“And I looked, and behold a white horse: and his name that sat on him was Peace.   Its rider is resistant to change and its need was to be respected and to have feelings of worth”

Skip to: Part 1   Part 2   Part 3  Part 4

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As a child were you passive in your playpen and understanding if your bottle was overdue?  Did your mother brag that you were a good baby and never gave her any trouble?  Did you like to nap?  Did  you try to keep everyone happy and avoid getting in to trouble?  Then you are a Phlegmatic whose desire is to have peace at any cost.

The Phlegmatic’s underlying desire and need is to keep the peace.  When peace is not possible, the Phlegmatic often withdraws and emotionally shuts down, often refusing communication until peace is restored.  Rather than face the enemy, the Phlegmatics retreat until one side wins the war, and than they join the victorious team.  The Phlegmatic, underneath it all, is longing for respect.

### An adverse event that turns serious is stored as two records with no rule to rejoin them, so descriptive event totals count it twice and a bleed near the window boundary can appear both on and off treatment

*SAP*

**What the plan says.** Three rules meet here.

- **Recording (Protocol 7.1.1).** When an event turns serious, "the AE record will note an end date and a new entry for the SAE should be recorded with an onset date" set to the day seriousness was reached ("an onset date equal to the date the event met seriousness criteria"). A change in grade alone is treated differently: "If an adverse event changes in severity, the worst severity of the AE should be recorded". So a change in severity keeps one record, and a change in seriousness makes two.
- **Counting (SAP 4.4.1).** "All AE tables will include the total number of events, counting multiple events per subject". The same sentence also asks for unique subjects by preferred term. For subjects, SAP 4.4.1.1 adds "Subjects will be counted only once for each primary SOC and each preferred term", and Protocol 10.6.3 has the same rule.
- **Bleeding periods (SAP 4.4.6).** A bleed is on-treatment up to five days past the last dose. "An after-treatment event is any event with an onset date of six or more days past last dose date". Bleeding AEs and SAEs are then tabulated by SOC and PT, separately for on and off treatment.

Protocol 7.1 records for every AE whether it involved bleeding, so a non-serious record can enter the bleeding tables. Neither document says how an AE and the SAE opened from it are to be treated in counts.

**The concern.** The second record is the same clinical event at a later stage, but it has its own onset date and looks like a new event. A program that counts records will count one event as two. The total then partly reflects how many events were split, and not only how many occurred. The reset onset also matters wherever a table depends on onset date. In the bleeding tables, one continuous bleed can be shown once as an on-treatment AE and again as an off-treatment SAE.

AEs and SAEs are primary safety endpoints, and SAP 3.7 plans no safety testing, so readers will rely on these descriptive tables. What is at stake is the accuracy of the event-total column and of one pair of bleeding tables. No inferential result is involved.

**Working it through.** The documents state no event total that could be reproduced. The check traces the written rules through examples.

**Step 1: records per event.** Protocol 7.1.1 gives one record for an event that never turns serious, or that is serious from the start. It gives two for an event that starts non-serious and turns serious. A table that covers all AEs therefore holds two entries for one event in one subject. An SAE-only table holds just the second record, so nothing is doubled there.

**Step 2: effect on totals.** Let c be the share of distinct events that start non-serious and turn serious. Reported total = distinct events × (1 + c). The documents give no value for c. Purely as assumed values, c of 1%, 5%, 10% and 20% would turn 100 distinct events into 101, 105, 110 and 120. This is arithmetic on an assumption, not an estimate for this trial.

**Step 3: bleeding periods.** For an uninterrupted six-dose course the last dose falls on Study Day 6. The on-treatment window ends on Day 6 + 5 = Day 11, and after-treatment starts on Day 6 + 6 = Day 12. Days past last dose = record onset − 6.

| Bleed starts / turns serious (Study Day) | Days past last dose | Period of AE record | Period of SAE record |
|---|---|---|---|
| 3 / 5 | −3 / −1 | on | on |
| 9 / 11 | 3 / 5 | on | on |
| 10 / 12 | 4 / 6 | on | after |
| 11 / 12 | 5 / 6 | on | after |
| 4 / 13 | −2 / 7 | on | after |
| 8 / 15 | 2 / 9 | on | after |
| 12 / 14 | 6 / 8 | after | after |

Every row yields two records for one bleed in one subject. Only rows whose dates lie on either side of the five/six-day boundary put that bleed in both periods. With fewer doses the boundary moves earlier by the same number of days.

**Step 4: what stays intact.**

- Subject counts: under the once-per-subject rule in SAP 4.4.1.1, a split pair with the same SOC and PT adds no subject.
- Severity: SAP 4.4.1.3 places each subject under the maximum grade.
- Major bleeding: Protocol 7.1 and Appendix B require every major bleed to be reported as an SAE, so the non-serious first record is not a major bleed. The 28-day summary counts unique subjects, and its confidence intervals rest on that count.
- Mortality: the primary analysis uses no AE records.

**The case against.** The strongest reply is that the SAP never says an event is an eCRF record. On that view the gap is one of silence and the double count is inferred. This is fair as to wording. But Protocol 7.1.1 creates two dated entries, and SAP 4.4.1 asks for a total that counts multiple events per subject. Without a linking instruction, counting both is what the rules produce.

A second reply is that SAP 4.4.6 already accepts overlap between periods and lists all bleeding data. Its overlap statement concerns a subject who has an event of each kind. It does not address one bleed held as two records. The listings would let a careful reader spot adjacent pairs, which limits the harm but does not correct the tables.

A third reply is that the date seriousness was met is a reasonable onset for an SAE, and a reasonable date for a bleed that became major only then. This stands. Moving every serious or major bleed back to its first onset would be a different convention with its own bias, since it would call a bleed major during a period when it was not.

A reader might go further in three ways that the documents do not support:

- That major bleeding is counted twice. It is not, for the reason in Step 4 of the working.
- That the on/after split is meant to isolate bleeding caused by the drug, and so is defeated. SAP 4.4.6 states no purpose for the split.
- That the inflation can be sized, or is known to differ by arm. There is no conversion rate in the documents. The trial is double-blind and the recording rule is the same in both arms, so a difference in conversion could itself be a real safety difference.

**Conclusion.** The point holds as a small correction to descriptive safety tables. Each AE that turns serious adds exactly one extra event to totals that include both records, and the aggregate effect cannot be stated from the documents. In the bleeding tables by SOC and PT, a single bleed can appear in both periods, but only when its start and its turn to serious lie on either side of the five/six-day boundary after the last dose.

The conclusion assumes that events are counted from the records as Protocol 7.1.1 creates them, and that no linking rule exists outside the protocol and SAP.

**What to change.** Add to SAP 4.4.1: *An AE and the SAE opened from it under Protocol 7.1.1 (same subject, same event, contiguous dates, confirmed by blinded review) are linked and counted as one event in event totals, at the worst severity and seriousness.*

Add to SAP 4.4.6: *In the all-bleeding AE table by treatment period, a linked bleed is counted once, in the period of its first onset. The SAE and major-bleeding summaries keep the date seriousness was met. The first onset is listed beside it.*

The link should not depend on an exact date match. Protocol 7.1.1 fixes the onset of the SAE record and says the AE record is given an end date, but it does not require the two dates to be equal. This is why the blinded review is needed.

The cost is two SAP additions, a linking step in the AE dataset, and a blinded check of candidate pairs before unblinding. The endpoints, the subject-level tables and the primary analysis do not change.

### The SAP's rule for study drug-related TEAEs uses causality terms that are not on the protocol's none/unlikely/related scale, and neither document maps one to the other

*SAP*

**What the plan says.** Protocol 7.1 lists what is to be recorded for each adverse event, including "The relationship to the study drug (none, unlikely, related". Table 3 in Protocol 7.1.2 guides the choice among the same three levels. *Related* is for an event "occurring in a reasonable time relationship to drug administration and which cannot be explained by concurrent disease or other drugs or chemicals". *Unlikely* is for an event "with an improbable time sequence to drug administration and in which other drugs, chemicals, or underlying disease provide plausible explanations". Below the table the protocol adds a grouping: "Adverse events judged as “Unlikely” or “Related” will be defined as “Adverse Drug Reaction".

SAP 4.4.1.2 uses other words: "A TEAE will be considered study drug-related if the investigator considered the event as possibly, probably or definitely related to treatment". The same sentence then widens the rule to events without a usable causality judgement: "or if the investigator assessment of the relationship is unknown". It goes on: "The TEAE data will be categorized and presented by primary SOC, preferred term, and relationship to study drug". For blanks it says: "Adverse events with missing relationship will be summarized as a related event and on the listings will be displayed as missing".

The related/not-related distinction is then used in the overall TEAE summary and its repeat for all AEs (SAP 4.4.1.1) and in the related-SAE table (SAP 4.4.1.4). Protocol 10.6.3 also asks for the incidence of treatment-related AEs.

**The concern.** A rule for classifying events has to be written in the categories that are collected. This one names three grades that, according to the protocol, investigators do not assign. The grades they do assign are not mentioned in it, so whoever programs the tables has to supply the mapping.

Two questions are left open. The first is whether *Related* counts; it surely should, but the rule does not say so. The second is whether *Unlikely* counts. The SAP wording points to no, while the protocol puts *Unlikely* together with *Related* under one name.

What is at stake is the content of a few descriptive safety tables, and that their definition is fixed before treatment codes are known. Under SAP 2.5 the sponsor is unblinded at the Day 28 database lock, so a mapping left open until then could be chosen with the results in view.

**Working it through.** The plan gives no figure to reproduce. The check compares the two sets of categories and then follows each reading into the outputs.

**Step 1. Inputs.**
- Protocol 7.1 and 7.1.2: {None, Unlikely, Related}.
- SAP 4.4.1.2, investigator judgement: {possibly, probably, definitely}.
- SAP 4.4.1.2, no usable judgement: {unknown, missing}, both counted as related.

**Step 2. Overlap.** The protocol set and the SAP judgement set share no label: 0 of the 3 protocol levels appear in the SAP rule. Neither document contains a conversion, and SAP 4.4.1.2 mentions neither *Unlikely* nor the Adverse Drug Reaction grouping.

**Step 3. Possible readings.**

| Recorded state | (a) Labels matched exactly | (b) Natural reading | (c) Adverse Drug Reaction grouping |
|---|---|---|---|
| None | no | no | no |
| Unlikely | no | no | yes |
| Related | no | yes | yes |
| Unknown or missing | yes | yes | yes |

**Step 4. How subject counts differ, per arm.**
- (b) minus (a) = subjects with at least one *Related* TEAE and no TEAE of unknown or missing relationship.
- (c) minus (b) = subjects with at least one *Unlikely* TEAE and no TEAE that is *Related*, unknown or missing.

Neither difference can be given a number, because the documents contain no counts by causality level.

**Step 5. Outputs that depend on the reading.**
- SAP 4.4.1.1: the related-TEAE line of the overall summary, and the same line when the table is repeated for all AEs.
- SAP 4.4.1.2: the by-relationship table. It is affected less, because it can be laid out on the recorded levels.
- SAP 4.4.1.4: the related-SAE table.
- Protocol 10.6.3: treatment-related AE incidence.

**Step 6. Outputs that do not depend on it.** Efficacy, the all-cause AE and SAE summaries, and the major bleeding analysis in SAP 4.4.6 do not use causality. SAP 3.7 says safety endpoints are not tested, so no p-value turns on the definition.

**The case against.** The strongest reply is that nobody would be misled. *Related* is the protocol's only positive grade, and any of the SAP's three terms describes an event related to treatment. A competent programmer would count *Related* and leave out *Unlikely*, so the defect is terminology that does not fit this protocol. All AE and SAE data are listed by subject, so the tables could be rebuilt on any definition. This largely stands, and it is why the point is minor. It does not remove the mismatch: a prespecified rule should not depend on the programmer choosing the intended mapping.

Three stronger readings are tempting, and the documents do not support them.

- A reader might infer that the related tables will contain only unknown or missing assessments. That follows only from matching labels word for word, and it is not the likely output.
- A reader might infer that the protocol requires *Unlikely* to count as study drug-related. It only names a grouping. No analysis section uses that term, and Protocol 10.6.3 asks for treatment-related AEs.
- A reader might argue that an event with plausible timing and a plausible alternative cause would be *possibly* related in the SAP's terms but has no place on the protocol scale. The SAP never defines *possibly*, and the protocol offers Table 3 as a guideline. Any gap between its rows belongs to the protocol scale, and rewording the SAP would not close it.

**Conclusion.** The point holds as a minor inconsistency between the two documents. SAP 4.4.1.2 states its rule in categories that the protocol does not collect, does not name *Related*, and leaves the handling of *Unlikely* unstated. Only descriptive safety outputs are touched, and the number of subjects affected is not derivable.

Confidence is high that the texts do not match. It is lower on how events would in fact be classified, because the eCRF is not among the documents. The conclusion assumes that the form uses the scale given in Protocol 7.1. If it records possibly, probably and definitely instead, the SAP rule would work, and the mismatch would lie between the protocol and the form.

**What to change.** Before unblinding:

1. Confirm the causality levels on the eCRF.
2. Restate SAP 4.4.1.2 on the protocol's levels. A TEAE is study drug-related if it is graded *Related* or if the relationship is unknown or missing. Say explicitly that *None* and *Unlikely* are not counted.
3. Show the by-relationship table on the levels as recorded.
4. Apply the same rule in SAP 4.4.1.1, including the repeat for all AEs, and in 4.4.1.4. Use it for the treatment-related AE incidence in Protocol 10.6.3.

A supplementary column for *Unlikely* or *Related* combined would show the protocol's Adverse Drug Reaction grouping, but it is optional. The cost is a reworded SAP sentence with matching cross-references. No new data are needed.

Phlegmatics don’t want to be goaded on by others to become something they aren’t, they just want to be accepted as is and be considered a person of value and worth.

Because the Phlegmatic is a low-key person, their mate often take him or her for granted.  While the Phlegmatic with his/her cool relaxed nature doesn’t set out to have an affair, it is easy to see that when someone makes him/her feel important, they perk up.  Phlegmatics withdraw when they are ignored.

Because Phlegmatics are not pushy or pretentious, others often overlook them and don’t bother to pull them in to the conversation.  Although they don’t appear to mind being ignored, there comes that day when he asks himself, “What am I doing here?  If no one seems to need me, why don’t I find someone who will really care?

Phlegmatics fall in to depression when they face conflict and/or have feelings of insignificance.  Phlegmatics, however, can handle conflict if they are not personally threatened and make the best mediator or arbiter.  They are excellent counsellors giving objective views to other people’s problems, but don’t want to be the center of the controversy or be told by someone else to change their ways.

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Adriano